HARVEST REVIEW 2016: Argentina

NOVEMBER 2016

The harvest is just beginning in Argentina, the southernmost tea growing region in the world. Argentina is one of the top ten tea producing countries globally. Gardens there are tightly grouped in the far northeastern reaches of this South American land, covering 112,000 acres (45,000 hectares) in tea. The majority of the nation’s 8,000 producers are smallholders located in Misiones Province, a lush sub-tropical rainforest that is part of the Mata Atlantica biome. The region (sandwiched between Brazil and Paraguay) features a habitat with rich soil and abundant rain. Adjacent Corrientes Province accounts for 7 percent of production.

If Argentina were located in the Northern hemisphere, its tea growing region would share a climate identical to Taiwan.

tj2_art_harvest16_argentinacourtesy-solidariadad
Misiones Province tea estate, photo courtesy Solidariadad

This year November temperatures were unusually cool at the beginning of spring in the Southern Hemisphere.  Argentina annually produces around 100,000 metric tons of tea, accounting for 90 percent of the tea grown in South America. Tea production from all nine countries in South America totals about 2 percent of the global harvest of 5 billion kilos. Northerly Peru, the country with the next biggest investment in tea, produces only 3,500 metric tons and neighboring Ecuador only 2,700 metric tons. Brazil grows 1,500 metric tons, according to a presentation by Patricia Parra, infusions chain coordination in Argentina’s Ministry of Agriculture, Livestock and Fisheries.

Argentina exports 75 percent of its tea, making it the 8th largest tea exporting country in 2015 with 4 percent of global volume. Tea exports have more than doubled in value in the past decade on steady volume averaging 75,000 metric tons. Most of Argentina’s tea (73 percent) is exported to the U.S. where it is packaged and blended as iced tea. In 1995 Argentina sent 25,000 metric tons to the U.S. a volume that has since risen to 55,000 metric ton. Chile is a long-established regional buyer that orders 9 percent and 3 percent is sent to Germany.

Argentine tea is rich in polyphenols, mild in flavor and bright in color. A popular local brand is Alvear, a combination of tea leaves, rose petals, citrus, and almonds.  Argentine tea stays clear in cold infusions. Specialty growers are emerging but five of the 60 companies licensed to export tea account for 60 percent of export volume. About 3 percent of the tea is processed as green tea.  About one quarter of exports are Rainforest Alliance Certified.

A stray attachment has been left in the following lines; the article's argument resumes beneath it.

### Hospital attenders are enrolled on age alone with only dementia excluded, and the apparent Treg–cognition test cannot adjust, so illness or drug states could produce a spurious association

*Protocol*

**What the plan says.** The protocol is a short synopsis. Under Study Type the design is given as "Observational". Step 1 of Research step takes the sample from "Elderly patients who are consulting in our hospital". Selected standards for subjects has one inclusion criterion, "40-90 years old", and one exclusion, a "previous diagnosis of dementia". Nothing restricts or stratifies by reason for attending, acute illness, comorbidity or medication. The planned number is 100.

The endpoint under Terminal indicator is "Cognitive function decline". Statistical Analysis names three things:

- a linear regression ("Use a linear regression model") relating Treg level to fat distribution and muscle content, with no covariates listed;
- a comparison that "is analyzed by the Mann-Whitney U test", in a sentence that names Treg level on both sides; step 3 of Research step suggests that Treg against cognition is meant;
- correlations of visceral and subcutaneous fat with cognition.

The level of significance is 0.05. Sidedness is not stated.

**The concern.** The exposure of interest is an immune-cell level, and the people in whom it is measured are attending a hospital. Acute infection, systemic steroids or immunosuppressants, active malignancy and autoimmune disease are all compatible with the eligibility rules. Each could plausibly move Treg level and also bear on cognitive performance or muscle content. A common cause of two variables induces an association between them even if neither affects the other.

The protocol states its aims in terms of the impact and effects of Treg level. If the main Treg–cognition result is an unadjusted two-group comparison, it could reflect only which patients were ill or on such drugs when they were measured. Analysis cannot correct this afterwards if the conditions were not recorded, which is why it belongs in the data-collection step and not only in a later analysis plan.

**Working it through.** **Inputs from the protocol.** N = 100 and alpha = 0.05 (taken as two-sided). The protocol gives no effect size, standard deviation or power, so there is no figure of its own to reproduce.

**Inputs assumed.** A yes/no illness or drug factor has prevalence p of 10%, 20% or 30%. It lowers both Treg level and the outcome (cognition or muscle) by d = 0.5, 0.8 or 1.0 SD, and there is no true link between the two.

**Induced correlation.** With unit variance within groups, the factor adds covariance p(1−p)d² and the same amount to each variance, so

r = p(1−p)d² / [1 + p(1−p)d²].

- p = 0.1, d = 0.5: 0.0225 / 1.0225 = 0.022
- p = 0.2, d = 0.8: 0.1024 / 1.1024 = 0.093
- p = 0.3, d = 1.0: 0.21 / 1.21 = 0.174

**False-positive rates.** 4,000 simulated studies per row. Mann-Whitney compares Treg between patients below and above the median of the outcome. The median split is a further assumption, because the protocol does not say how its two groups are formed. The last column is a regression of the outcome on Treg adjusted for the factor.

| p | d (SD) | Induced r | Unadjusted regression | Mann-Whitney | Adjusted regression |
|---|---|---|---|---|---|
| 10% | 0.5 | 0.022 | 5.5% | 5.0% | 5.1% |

Gardens are a mix of seed plants and clonals (15 percent) selected for maximum yield and resistance to drought, disease and pests. Tea was first introduced in the 1920s with new plantings in the 1930s but logistics were always a concern. Buenos Aires is a 20-hour trip south with another two-weeks to New York, Baltimore, or New Orleans and other U.S. ports.

Processing was by hand and the industry remained small until 1950 where the government restricted tea imports which enhanced the prospects of local producers. A growth spurt followed as Argentina sought export partners, eventually displacing China as the top tea supplier to the U.S. Mechanical harvesting was introduced in 1965 and has steadily advanced to the high cost of labor. In 1999 the VSTP method of vertical axis rolling was developed. Currently 8 percent of tea is VSTP with 90 percent rotorvane CTC. Subsidies remain in place with a guaranteed minimum price set at the beginning of the harvest and a Tea Revolving Fund that recently provided 1,800 small and medium producers’ cooperatives direct assistance.

Domestic consumption is on a slight incline. In Buenos Aires a break for tea and snacks is called merienda, patterned after the 19th century Welsh who settled in Patagonia from where the tradition spread.  “The Four Seasons Buenos Aires is a 13-story marble tower overlooking a French Renaissance mansion with a Belle Époque style facade housing 17 suites,” writes Biju Sukumaran for the Huffington Post. “With a luxurious wood and leather interior, the hotel’s Elena restaurant offers a selection of teas including their own signature “Pony Line” incorporating black tea, apple, cinnamon, clove, anise, and fennel. Teas are accompanied by toasted country bread with jams and butter and sweets like parfaits and soufflés can be ordered,” according to Sukumaran.

The domestic market consumes 6,000 metric tons of mainly black tea. Volume dipped during the global recession but consumption has remained steady due to retail prices that have been regulated since 2008 to maintain greater affordability to lower income groups. “Tea remains undynamic in comparison to soft drinks and coffee, according to Euromonitor International’s Tea in Argentina report. Cafés La Virginia (and its affiliated brands) led tea with a value share of 34 percent in 2015, writes Euromonitor.

“Tea volume is projected to grow by 2% per year over the forecast period – a large improvement on the marginal growth of the review period. This faster growth can be attributed to the fact that consumers are increasingly turning to healthy products, especially green tea and fruit/herbal tea,” according to the report.

About Dan Bolton

Dan Bolton

Dan is an editor and publisher and leading beverage retail consultant. He is a frequent speaker at industry seminars and conferences. He currently manages STiR coffee and tea magazine and edits the weekly World Tea News.

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